Athletes in other sports—wide receivers in football, centers in basketball, for example—depend on soft hands to get the job done. So do golfers, especially on touch shots like chips and pitches.
One of the worst mistakes I see amateurs make in chipping is gripping the club too tightly or changing their grip pressure from the practice stroke to the real thing. Most often that activates the wrists and leads to a quick, stabbing motion. I recommend light grip pressure (about 4 on a scale of 1-10, with 10 being the tightest) to ensure a lack of tension in your arms and softness in your hands. Then you simply use the basic chipping technique—ball toward the back of a slightly open stance to promote ball-first contact, chin high and back straight. Start the backswing with your shoulders and accelerate through.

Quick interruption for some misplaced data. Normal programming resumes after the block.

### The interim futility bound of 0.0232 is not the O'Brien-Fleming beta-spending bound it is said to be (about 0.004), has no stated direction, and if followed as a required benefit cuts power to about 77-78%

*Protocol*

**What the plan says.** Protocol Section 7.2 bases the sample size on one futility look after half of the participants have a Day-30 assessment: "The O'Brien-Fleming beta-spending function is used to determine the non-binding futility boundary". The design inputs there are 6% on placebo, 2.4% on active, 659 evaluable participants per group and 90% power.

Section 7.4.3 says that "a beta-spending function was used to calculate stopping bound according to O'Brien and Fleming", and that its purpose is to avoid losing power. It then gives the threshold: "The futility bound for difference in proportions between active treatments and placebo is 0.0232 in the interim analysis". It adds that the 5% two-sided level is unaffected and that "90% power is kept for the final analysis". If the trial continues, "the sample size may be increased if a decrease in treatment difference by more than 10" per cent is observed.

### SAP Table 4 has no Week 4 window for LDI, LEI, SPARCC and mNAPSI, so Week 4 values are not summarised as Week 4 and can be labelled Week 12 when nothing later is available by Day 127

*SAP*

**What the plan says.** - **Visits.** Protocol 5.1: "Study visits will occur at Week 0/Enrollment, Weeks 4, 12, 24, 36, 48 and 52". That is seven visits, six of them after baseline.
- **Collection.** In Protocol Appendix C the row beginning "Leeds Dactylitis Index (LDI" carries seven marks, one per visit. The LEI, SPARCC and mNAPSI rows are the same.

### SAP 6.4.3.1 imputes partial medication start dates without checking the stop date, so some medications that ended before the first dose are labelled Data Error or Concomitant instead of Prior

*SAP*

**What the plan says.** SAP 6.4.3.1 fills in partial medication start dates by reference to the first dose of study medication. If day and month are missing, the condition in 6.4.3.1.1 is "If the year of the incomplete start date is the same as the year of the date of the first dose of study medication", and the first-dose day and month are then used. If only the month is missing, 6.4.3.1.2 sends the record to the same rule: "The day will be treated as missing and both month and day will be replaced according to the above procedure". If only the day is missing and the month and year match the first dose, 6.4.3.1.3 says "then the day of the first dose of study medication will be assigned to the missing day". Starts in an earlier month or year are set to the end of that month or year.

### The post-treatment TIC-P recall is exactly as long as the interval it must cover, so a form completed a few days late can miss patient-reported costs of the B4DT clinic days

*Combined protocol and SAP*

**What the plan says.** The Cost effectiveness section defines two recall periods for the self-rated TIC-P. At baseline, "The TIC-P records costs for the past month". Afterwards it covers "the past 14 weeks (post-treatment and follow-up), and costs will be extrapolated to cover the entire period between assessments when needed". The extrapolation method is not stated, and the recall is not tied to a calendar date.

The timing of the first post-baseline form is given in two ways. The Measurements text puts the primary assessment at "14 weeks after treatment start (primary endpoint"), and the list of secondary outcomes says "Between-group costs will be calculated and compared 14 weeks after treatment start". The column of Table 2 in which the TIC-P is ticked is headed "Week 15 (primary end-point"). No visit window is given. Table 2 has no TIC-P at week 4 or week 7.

I try to return my arms to the position they were in at address and keep my eyes focused on the back of the ball. Just like in putting, my head remains still long after impact. That not only ensures solid contact but improves my accuracy and distance control.
Remember: Keep that grip pressure constant.
Mark Soltau is a contributing editor to Golf Digest and the editor of TigerWoods.com.